Nuclear Physics

 Radioactivity, Uses of Radioisotopes, Fission, Nuclear Waste

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  • Created by: tom
  • Created on: 14-04-11 12:10



  • Radioactivity is to do with unstable nuclei
  • The nucleus of a radioactive atom emits either an alpha (α) particle, beta (β) particle and/or gamma (γ) rays
  • An alpha particle is a slow-moving helium nucleus. It has a positive charge
  • A beta particle is a fast-moving electron. It has a negative charge
  • Gamma rays are short-wavelength electromagnetic waves. These have no charge and travel at the speed of light
  • The activity of a source is the average number of nuclei decaying per second
  • Activity is measured in Becquerel (Bq)
  • The activity of a radioactive substance decreases with time
  • Radioactivity is a random process because it is impossible to predict which nucleus will decay at a particular time
  • The half-life of a radioisotope is the average time taken for half the active nuclei to decay or disintegrate
  • The activity of a source is directly proportional to the number of active nuclei
  • The nucleus of an atom may be represented as      , where X is the chemical symbol, A is the nucleon or mass number and Z is the proton or atomic number
  • The protons and neutrons are also known as the nucleons
  • In alpha decay, the mass number decreases by 4, the proton number decreases by 2 and a new radioisotope is formed
  • In beta decay, the mass number remains the same, the proton number increases by 1 and a new radioisotope is formed
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Uses of Radioisotopes


  • Background radiation is always present and is due to radioactive substances in rocks, soil, air and cosmic rays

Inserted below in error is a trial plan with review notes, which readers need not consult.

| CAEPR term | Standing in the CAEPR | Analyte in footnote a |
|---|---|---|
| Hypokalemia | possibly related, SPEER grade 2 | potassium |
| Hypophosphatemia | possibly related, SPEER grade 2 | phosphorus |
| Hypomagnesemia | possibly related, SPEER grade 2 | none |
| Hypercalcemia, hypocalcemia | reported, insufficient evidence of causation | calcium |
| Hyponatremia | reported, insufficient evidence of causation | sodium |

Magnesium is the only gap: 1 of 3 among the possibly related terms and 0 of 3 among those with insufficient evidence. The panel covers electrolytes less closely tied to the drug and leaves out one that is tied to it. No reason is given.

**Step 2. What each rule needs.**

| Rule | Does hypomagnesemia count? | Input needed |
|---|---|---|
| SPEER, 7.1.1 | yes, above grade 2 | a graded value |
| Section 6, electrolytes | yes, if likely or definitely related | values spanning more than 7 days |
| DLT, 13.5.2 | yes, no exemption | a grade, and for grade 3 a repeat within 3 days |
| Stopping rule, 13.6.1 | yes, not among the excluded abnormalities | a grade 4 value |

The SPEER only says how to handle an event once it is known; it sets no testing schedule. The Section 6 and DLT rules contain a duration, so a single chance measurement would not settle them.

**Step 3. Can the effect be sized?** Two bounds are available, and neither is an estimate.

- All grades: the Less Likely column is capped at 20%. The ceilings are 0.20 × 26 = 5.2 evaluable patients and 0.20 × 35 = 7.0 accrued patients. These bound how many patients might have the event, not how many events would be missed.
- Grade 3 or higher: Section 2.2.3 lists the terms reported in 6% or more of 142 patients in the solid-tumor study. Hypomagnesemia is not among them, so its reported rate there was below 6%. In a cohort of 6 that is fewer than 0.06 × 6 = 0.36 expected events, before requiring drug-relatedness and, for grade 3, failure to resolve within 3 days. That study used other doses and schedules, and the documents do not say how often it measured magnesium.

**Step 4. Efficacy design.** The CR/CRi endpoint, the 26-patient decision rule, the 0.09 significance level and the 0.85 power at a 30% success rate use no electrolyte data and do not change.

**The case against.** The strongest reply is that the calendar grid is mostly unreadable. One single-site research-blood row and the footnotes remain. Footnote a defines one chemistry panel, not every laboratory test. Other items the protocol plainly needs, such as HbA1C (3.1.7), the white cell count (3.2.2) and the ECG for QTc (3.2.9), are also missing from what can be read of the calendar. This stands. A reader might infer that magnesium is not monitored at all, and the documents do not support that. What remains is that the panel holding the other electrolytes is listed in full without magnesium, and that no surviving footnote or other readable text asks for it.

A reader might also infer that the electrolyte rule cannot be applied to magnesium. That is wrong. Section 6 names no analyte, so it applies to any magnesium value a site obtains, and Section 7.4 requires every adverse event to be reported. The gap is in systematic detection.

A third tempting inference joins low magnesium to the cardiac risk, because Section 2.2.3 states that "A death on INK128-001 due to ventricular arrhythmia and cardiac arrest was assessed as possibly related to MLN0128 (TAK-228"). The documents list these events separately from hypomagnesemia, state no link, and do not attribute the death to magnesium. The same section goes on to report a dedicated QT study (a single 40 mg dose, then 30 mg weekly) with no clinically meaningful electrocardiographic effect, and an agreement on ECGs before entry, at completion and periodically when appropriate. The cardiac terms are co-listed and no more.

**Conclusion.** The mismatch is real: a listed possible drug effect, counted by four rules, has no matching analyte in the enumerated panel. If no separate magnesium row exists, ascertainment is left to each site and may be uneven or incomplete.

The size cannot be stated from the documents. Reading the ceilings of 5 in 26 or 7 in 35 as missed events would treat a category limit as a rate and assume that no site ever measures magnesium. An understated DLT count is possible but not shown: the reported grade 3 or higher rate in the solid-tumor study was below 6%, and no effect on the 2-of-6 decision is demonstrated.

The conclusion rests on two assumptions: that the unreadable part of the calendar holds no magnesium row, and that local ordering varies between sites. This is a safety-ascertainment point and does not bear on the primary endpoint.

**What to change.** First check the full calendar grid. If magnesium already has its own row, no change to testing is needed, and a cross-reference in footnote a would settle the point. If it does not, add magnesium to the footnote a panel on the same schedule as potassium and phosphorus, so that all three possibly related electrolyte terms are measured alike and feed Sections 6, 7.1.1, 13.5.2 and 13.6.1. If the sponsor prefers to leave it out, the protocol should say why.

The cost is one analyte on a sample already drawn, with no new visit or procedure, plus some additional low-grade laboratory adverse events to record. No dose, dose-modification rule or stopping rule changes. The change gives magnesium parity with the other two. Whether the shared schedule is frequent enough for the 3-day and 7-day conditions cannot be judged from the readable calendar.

• Sound background radiation comes from man-made sources
  • E.g. Nuclear and hospital waste
  • Radioisotopes are used as tracers in industry and hospitals
  • Gamma-emitting tracers are used to find leaks or blockages in underground pipes
  • Smoke detectors contain an alpha emitter
  • Carbon dating is used to date bone, cloth, wood and paper. It relies on the radioactivity isotope of carbon-14
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Nuclear Fission


  • Nuclear power stations use uranium as a fuel. Most of the waste is radioactive for thousands of years
  • Reactions produce the heat to produce steam to turn the turbines, which turn the generators to produce electricity
  • In a fission reaction, a neutron is captured by a uranium-235 nucleus and splits into two smaller (daughter) nuclei and either two or three neutrons
  • Energy is released when a uranium nucleus splits
  • Materials become radioactive when they capture neutrons in a nuclear reactor
  • In a chain reaction, the neutrons can cause further fission reactions
  • One destructive use of fission is the atomic bomb. One peaceful use if electricity production
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The Process of Nuclear Fission


  • In the process of the fission of uranium-235:
  • A uranium-235 absorbs a neutron, making it unstable
  • It splits into two daughter nuclei, which are also unstable, and two or three spare neutrons
  • The fission products have a lot of kinetic energy, which is removed by a coolant
  • The coolant generates steam that turns a turbine
  • The spare neutrons can cause further fission of other nuclei in a chain reaction
  • If each spare neutron were allowed to cause another fission, the result would be a chain reaction which would be out of control. To maintain the reaction at a steady rate, on average just one of the neutrons released by each fission is allowed to go on and cause further fission
  • In the core of a nuclear reactor, control rods absorb the spare neutrons to control the rate of reaction. It is also a safety feature
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Nuclear Waste


  • Nuclear power has one major disadvantage which is how to dispose of the nuclear waste. There are three main categories:
  • Low-level waste such as laboratory clothing and packaging materials; these are either buried either underground or at sea
  • Intermediate-level waste such as the casing used for nuclear fuel and reactor parts that have been replaced; these are kept in stores with thick concrete walls or buried in deep trenches with concrete linings
  • High-level waste such as spent fuel rods; these present a long-term disposal problem since they remain significantly radioactive for thousand of years; much of this waste is in temporary storage in tank of water until the problem of what to do with it can be solved
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